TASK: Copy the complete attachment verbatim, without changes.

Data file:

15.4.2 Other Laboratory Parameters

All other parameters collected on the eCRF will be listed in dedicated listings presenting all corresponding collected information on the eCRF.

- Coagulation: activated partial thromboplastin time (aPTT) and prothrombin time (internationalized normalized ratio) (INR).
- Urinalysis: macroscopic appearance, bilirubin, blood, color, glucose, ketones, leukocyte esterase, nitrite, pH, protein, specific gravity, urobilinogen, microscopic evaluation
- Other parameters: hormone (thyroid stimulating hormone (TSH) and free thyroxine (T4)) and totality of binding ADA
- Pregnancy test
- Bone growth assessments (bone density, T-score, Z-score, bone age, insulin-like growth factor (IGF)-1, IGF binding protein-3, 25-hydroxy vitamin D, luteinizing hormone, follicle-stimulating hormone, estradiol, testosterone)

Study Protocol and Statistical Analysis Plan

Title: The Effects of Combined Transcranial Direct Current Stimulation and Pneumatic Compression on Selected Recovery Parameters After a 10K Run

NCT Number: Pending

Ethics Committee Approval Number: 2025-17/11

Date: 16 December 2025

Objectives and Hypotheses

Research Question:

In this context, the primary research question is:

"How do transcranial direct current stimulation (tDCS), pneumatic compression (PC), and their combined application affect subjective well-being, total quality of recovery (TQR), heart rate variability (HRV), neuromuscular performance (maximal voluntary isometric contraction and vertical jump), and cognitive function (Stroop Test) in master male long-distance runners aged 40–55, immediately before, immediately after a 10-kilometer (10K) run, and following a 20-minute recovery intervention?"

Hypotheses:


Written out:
15.4.2 Other Laboratory Parameters

All other parameters collected on the eCRF will be listed in dedicated listings presenting all corresponding collected information on the eCRF.

- Coagulation: activated partial thromboplastin time (aPTT) and prothrombin time (internationalized normalized ratio) (INR).
- Urinalysis: macroscopic appearance, bilirubin, blood, color, glucose, ketones, leukocyte esterase, nitrite, pH, protein, specific gravity, urobilinogen, microscopic evaluation
- Other parameters: hormone (thyroid stimulating hormone (TSH) and free thyroxine (T4)) and totality of binding ADA
- Pregnancy test
- Bone growth assessments (bone density, T-score, Z-score, bone age, insulin-like growth factor (IGF)-1, IGF binding protein-3, 25-hydroxy vitamin D, luteinizing hormone, follicle-stimulating hormone, estradiol, testosterone)

Study Protocol and Statistical Analysis Plan

Title: The Effects of Combined Transcranial Direct Current Stimulation and Pneumatic Compression on Selected Recovery Parameters After a 10K Run

NCT Number: Pending

Ethics Committee Approval Number: 2025-17/11

Date: 16 December 2025

Objectives and Hypotheses

Research Question:

In this context, the primary research question is:

"How do transcranial direct current stimulation (tDCS), pneumatic compression (PC), and their combined application affect subjective well-being, total quality of recovery (TQR), heart rate variability (HRV), neuromuscular performance (maximal voluntary isometric contraction and vertical jump), and cognitive function (Stroop Test) in master male long-distance runners aged 40–55, immediately before, immediately after a 10-kilometer (10K) run, and following a 20-minute recovery intervention?"

Hypotheses: